This article was originally published in the December/January 2000 issue of Cycle World's Big Twin magazine.
Lassez les bon temps roulez—let the good times roll. But do it with a tourer that has pepper, spirit and heat enough for any Louisiana gumbo. It’s just what you need for some Cajun-country traveling: a bagger with sufficient space for a couple of crawdads and just as much style as Crawfish Etouffé.
While he was working on this cool, clean bagger, nicknamed Canaille Noire—”Black Rascal” in Cajun French—Iowa builder Don Hotop was perhaps influenced by the laid-back lifestyle of the blue bayous: After being in his shop for nearly two years, the bike was finished just in time to be delivered to its owner, Mike Guidry, in Sturgis. Hotop had barely enough time to ride the bike about 450 miles on break-in duty before heading off for South Dakota, where it was officially unveiled. Some guys have the best jobs.
And others have the best bikes. Guidry is one of those lean, clean kind of motorheads who dislike a lot of razzle dazzle, stuff like chrome frames on license plates or excess brightwork everywhere. But that leanness does not extend to his garage: Guidry has countless cars and hot rods, along with six Cushman scooters and an old Mustang Pony (remember those?). His business is trucking, and when he’s not at work, he lives well, indeed, down in Acadia County, Louisiana. It’s Cajun country, hours away from New Orleans over the Atchafalaya Basin.
“I ate some of the best food I’ve had in years down there in Cajun land,” says Hotop. “Mike is a connoisseur of metal and meat. Aside from having gumbo running through his veins, he’s known for his ‘Hot Rods, Harleys and Hauling Ass’—which is the script found on the back of every truck he owns. His garage is absolutely fantastic. He’s got a ’55 Chevy that’s perfect; once you see it, you won’t want to look at another one the rest of your life. He’s got a ’63 Chevy Biscayne to kill for. The list just goes on and on. His place is like a museum, but just a few miles down the road is the swamp.”
This bagger ended up in Hotop’s capable hands because he had successfully rescued another of Guidry’s bikes from a fate worse than being submerged in a sourwater swamp and chewed by an alligator. Recalls Hotop, “Mike had a Softail that had been customized by somebody else—I won’t say who—and botched up so badly that he couldn’t ride it. Not long after he was introduced to me, he sent the debauched bike to my shop. After we finished that one, he trucked this bike to me and we put it on a Jenny Craig diet.”
Black Rascal started out as a ’97 FLHS, but practically nothing was left untouched. The frame was raked 4 degrees, the rear frame rails cut off and the top rail modified. All bracketry was excised and all extra tabs and brackets were removed and smoothed.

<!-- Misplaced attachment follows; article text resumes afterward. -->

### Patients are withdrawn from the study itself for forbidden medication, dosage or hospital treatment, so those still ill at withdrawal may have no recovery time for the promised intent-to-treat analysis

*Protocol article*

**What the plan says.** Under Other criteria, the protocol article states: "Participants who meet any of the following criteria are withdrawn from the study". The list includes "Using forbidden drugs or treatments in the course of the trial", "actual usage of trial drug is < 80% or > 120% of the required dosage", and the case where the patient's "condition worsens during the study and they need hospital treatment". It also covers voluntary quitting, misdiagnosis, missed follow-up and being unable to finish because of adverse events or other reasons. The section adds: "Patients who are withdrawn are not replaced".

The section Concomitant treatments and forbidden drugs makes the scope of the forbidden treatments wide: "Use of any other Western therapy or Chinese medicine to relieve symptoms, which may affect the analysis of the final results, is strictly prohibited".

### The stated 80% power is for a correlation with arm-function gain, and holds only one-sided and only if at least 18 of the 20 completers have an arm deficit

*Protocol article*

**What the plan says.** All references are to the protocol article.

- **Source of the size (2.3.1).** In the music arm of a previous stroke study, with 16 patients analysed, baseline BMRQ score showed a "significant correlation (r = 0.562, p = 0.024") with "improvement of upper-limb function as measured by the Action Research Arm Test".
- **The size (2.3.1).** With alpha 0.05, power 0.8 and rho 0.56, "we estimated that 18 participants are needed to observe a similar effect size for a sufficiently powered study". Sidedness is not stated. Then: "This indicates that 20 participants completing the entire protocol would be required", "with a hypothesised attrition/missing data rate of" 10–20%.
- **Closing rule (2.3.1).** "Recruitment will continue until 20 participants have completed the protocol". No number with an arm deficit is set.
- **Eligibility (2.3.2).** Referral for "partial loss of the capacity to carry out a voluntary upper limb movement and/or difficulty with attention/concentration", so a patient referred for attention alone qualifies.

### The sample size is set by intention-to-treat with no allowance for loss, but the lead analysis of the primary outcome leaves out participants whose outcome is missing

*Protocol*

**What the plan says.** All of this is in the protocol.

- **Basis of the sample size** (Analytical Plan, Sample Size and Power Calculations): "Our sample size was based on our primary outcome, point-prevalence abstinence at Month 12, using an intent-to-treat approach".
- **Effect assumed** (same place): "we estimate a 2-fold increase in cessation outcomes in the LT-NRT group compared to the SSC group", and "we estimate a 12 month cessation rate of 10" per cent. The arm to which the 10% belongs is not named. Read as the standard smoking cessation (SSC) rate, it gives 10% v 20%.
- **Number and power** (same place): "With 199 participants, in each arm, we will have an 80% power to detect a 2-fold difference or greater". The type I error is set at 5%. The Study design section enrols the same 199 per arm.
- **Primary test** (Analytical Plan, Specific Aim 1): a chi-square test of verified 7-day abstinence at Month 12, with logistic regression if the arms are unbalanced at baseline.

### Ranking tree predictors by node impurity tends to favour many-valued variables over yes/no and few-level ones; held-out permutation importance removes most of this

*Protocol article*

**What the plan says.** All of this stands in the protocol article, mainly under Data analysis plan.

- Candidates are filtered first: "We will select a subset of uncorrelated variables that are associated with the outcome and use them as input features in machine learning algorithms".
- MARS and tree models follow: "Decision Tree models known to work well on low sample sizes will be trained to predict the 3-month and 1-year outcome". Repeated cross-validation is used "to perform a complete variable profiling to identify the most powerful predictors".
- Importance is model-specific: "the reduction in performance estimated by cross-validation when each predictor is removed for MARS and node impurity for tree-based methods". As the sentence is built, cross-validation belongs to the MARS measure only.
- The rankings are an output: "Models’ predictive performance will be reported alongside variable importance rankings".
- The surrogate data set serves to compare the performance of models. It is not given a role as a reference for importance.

Guidry likes seeing ugly metal parts about as much as eating fast food, so the saddlebag mounts were reinvented and hidden to create the illusion of there being no visible means of saddlebag support. Hotop fabricated twin rear lights into the bags, relegating the stock, fender-mounted taillamp to the discard bin. To remove the ugly gap between footboards and frame, the footboard mounts were moved back two inches, then Hotop fabricated custom boards to fill the space with elegance. Next, the license plate was cunningly relocated under the fender, from whence it emerges when the bike’s on regular patrol duty. “There are times in Cajun country when you don’t want or need a license plate” claims Guidry. After hearing what he frequently does on a Louisiana Saturday night, we believe him. Let’s just say that Zydeco music and Dixie beer are the only parts of those activities that we’ll print here.
Hotop openly admits that he’s no painter, so he dispatched the frame to Dan Conlee in New Boston, Iowa, for all the molding, and to have the base paint and color applied. Meanwhile, the other chassis and body parts were trucked westward to Oklahoma where Mike Robbins did the artwork.
In the engine department, Nigel Patrick heads and 96-inch cylinders sit atop radiused S&S cases, with the cams, pistons, rods and crank also all from S&S. Prime mover, indeed. “This bagger will really blast down the bayou,” says Guidry.
But if the performance is spectacular, the detailing is flat incredible. “There’s just about nothing we didn’t touch on this bike,” claims Hotop. “We ripped apart the gas tanks and hid the caps down below a door so they’re invisible. We welded in a frame cover underneath the seat. We faired everything off.” The handlebar levers are modified Hotop/Ness units, and since Guidry hated the extended radio controls that overhang the handlebar on the stocker, all radio buttons were transferred to a fairing-mounted console. The ignition switch also was removed from its prominent location and hidden in the coil cover.
“The FLHS is more of a sport bagger now,” says Hotop. “It’s still got saddlebags, fairing and windshield, but it’s got a lot more get-up-and-go. It’s a lot of fun to ride. It’s not a lumbering old dresser any more.
“If I had it to do all over again, would I do anything different? No, not a damn thing. I kept offering Mike my stripped-down dresser and some cash for this Black Rascal, but he wouldn’t accept it. This bike is a keeper, but he just refused to sell it. “We’re now in the process of doing another bike for Mike. I can’t wait to deliver it so I cant get some more of those crawdads.”
Ecoutez, Don. You get too much of that Cajun style, you ain’t never want to leave Louisiana.
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|Bike Name:||Canaille Noir (Black Rascal)|
|Base Machine:||1997 FLHS|
|Designer/Fabricator/Builder:||Don Hotop 2613 Ave. L Ft. Madison, IA 52627|
|Paint and Chrome|
|Molding:||Dan Conlee, New Boston, IA|
|Graphic Artist:||Mike Robbins|
|Chroming:||Precision Plating, Quincy, IL|
|Displacement:||96 cu. in.|